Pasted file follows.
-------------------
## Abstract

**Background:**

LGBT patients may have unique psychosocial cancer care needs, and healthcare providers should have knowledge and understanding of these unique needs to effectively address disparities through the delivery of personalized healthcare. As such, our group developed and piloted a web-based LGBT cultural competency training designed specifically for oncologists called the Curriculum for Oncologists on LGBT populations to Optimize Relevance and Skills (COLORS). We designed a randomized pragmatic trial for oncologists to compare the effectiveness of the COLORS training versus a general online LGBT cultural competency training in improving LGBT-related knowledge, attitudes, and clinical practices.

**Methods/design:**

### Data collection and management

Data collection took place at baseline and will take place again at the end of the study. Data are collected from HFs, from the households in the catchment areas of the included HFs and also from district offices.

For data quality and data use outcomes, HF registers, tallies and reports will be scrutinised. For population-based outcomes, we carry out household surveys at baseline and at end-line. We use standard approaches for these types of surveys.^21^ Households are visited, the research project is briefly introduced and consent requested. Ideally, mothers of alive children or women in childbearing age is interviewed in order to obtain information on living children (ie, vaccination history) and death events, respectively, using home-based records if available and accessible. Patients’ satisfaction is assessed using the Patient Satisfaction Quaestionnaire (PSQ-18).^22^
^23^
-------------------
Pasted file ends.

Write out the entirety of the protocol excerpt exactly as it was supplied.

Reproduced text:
## Abstract

**Background:**

LGBT patients may have unique psychosocial cancer care needs, and healthcare providers should have knowledge and understanding of these unique needs to effectively address disparities through the delivery of personalized healthcare. As such, our group developed and piloted a web-based LGBT cultural competency training designed specifically for oncologists called the Curriculum for Oncologists on LGBT populations to Optimize Relevance and Skills (COLORS). We designed a randomized pragmatic trial for oncologists to compare the effectiveness of the COLORS training versus a general online LGBT cultural competency training in improving LGBT-related knowledge, attitudes, and clinical practices.

**Methods/design:**

### Data collection and management

Data collection took place at baseline and will take place again at the end of the study. Data are collected from HFs, from the households in the catchment areas of the included HFs and also from district offices.

For data quality and data use outcomes, HF registers, tallies and reports will be scrutinised. For population-based outcomes, we carry out household surveys at baseline and at end-line. We use standard approaches for these types of surveys.^21^ Households are visited, the research project is briefly introduced and consent requested. Ideally, mothers of alive children or women in childbearing age is interviewed in order to obtain information on living children (ie, vaccination history) and death events, respectively, using home-based records if available and accessible. Patients’ satisfaction is assessed using the Patient Satisfaction Quaestionnaire (PSQ-18).^22^
^23^